The negligence identified by NIK concerned the very way of conducting training programmes. It turned out that every fourth training was given part-time. The time of trainers’ absence varied and ranged from a dozen or so minutes to several hours per day. It means that trainers received inflated compensation, in one case by over PLN 28 thousand. It was the case because the Director General of the Prison Service did not commit prison directors to verify if the training documentation was consistent with the prison’s internal documentation. As a consequence, although the prison directors were obliged to inform the directors of district inspectorates of the Prison Service of any difficulties and delays in the performance of training agreements, the discrepancies were not identified in prisons and thus were not reported to district inspectorates of the Prison Service. According to NIK it shows that the supervision exercised by the Prison Service over training programmes was not fully effective.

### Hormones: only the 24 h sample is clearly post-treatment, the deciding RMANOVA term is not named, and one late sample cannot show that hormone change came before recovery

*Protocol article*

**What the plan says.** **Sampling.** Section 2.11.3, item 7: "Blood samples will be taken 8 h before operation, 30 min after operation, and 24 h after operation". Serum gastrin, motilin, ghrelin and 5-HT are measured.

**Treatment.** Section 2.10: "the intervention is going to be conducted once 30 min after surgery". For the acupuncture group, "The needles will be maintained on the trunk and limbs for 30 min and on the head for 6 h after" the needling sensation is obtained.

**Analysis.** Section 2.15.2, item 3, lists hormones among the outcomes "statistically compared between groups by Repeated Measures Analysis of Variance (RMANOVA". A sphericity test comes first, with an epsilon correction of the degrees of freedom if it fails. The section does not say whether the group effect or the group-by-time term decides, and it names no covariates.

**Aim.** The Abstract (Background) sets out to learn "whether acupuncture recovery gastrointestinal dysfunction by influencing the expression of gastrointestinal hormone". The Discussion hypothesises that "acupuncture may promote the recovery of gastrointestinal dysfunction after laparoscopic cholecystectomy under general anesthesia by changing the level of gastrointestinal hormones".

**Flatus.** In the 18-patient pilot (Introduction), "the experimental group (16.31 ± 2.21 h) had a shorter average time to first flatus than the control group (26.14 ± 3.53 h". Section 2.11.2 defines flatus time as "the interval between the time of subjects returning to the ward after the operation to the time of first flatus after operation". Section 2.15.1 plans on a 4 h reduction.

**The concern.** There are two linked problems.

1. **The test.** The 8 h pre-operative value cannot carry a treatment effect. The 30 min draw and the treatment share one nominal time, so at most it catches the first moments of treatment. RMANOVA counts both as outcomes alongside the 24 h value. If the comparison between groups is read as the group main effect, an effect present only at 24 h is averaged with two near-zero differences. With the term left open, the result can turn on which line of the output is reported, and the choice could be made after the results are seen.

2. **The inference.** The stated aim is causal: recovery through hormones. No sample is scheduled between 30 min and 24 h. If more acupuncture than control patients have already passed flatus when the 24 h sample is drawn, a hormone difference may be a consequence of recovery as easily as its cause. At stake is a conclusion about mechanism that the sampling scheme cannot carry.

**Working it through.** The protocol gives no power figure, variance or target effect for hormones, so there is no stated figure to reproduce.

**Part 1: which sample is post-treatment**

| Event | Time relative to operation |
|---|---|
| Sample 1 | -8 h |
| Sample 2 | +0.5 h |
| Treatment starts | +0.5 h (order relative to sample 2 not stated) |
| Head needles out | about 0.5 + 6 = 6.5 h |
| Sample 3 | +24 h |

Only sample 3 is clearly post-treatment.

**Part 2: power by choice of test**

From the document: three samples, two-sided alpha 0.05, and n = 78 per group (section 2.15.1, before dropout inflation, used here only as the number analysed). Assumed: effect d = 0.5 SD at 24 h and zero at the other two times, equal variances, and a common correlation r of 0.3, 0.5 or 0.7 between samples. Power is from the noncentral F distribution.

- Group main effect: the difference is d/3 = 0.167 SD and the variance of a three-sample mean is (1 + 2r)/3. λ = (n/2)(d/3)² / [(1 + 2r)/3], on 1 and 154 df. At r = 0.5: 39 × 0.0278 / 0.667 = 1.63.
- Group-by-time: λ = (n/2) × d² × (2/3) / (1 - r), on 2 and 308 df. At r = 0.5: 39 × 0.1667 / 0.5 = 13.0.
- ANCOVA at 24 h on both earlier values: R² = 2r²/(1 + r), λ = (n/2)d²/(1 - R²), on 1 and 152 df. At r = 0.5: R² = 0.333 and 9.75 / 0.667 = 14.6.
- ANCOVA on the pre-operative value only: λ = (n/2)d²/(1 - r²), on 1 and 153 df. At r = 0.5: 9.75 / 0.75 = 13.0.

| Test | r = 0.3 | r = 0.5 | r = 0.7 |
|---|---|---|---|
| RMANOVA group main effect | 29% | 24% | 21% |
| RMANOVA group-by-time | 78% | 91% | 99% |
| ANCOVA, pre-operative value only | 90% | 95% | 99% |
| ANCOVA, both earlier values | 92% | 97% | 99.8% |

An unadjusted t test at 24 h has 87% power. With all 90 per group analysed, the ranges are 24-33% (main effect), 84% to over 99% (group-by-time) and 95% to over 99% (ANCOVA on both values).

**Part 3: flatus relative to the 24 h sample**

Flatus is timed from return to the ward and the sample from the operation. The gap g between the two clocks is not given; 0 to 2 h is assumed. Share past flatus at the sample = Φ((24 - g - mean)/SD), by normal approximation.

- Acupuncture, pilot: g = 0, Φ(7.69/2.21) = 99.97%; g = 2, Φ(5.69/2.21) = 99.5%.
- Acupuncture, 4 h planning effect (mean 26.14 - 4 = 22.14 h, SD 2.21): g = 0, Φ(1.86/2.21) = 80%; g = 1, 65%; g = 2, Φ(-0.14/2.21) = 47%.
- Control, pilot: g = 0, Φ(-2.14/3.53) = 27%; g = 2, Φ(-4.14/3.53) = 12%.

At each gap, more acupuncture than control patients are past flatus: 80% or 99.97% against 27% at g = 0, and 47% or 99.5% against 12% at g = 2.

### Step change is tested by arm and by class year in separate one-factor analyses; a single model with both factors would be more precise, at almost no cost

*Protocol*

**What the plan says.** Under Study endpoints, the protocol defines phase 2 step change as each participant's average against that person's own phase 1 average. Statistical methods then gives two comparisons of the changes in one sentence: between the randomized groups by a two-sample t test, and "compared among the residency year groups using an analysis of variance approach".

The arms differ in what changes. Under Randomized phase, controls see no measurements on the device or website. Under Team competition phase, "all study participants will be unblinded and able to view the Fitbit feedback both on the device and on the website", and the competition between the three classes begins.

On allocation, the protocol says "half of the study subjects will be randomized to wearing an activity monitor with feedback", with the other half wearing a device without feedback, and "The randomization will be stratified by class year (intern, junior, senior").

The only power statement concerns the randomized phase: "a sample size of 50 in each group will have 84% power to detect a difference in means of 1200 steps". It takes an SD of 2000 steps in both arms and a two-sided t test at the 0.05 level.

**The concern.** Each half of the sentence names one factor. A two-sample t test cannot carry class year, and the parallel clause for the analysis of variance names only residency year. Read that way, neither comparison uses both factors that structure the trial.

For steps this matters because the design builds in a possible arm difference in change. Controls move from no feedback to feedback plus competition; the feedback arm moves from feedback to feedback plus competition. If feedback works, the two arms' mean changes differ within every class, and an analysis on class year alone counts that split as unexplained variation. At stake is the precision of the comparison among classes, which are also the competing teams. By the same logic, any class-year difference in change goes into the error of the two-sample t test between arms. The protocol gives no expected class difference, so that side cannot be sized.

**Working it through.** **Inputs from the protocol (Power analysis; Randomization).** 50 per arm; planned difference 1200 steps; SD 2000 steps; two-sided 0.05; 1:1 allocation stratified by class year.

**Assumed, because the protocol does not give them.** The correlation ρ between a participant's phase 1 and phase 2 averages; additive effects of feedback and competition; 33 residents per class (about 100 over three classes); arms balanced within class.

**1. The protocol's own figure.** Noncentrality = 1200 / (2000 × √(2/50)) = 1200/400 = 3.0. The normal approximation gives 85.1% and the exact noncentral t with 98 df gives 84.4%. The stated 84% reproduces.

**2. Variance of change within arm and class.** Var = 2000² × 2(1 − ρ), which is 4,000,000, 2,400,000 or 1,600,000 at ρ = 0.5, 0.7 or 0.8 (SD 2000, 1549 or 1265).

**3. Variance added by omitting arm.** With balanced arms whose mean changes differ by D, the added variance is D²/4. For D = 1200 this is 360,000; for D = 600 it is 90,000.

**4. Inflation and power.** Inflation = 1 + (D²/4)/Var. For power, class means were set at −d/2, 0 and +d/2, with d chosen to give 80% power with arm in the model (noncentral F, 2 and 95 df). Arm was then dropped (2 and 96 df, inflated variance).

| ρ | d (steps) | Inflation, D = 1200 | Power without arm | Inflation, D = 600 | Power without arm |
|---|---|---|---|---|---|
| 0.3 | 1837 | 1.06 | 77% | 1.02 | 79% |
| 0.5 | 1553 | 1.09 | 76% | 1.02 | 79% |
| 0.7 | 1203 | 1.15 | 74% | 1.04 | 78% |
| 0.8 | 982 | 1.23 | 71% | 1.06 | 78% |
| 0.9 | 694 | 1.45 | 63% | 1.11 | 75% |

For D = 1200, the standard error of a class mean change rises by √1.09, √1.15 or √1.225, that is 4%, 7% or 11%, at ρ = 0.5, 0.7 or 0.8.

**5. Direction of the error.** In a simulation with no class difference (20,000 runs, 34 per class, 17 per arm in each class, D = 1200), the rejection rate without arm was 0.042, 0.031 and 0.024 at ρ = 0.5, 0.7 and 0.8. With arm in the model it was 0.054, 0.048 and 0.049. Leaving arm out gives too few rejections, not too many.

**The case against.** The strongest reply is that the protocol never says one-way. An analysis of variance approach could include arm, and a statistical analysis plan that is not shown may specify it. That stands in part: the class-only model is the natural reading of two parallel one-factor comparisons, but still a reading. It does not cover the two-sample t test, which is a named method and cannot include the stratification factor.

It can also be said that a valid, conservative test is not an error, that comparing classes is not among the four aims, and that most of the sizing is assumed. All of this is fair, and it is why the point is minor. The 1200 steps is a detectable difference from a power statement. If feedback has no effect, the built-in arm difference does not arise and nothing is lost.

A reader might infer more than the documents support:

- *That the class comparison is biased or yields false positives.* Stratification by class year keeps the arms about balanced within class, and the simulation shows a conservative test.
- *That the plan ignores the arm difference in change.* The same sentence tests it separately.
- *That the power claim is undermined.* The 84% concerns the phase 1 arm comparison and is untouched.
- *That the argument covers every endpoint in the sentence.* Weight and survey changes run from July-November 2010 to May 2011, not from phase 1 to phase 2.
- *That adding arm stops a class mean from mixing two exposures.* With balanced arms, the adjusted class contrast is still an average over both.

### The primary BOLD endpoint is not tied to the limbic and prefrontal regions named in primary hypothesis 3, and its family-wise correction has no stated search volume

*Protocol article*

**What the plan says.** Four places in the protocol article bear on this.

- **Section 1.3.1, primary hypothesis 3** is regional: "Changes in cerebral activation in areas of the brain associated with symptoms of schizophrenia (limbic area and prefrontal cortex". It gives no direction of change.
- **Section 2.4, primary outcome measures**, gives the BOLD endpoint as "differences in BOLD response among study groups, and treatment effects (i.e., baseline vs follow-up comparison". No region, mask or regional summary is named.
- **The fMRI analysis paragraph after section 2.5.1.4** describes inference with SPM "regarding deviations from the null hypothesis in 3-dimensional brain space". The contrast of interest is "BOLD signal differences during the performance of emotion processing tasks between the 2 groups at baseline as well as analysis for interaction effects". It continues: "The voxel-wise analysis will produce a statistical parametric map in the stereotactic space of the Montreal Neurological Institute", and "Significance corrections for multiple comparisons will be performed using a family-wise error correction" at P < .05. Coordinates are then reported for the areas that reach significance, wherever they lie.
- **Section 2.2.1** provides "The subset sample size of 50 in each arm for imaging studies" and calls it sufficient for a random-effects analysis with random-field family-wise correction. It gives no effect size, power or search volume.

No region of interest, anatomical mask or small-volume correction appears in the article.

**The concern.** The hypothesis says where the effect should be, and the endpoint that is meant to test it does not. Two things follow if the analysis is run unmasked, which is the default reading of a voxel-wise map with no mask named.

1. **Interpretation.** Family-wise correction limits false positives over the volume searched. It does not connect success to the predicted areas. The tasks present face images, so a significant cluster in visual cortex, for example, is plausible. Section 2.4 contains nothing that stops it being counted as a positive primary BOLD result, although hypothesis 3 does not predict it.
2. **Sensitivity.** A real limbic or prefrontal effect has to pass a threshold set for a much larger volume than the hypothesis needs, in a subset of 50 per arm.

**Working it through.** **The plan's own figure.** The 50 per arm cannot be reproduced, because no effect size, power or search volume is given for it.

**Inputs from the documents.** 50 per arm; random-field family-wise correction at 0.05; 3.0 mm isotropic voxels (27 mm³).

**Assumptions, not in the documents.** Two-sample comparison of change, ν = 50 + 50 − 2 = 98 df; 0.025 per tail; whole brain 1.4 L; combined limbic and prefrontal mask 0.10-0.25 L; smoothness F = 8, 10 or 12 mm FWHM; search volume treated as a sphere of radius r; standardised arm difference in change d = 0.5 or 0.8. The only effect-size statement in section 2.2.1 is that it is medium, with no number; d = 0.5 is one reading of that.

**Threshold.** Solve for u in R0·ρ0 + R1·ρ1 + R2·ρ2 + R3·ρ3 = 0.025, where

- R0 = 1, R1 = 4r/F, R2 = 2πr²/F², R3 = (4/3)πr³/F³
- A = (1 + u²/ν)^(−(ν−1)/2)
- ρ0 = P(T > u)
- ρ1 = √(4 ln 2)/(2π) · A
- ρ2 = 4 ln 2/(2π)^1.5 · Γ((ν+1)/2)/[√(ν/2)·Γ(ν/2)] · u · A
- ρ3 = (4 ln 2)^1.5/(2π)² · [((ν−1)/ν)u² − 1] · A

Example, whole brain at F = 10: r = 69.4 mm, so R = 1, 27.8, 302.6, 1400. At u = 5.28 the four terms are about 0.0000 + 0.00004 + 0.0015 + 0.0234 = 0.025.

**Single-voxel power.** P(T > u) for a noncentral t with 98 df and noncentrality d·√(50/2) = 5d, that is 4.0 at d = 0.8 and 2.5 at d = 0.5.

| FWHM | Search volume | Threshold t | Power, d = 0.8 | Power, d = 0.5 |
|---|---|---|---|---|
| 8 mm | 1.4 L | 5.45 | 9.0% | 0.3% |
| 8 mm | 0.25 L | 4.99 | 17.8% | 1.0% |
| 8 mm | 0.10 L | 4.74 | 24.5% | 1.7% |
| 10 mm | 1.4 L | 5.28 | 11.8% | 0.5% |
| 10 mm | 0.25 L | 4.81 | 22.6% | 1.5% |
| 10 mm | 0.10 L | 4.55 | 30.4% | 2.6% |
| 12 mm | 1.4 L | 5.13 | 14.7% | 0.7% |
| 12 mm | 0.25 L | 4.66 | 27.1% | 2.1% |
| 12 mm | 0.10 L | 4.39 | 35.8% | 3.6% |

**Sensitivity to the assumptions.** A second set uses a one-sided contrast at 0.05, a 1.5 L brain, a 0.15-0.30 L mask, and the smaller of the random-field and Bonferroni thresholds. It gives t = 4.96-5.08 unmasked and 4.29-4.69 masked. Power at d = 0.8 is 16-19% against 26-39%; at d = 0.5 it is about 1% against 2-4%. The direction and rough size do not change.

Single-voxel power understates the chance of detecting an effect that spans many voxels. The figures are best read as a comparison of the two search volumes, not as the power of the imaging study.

Over 39 thousand inmates were trained in the course of nearly 3.3 thousand training sessions as part of the project “Professional development of prisoners to enable their return to the labour market after imprisonment”. Each training graduate received a confirmation and a certificate. Neither of these documents contained information that it was acquired while serving the sentence but it included a note saying that the training was co-financed by the European Union. Nearly 28.2 inmates found a job. In all prisons, inmates were referred to a job after the training. NIK audited the sample of over 1500 inmates who completed training programmes. As much as 80% of them were referred to a job. In case of one prison, less than a half of training graduates found a job. In most cases the employment ratio ranged from 61.4% to 98.9%. In over 70% of cases that work was unpaid. In the great majority of cases (75%) a given  prison facility was the employer, whereas every fourth inmate worked for a prison work facility or a local entrepreneur.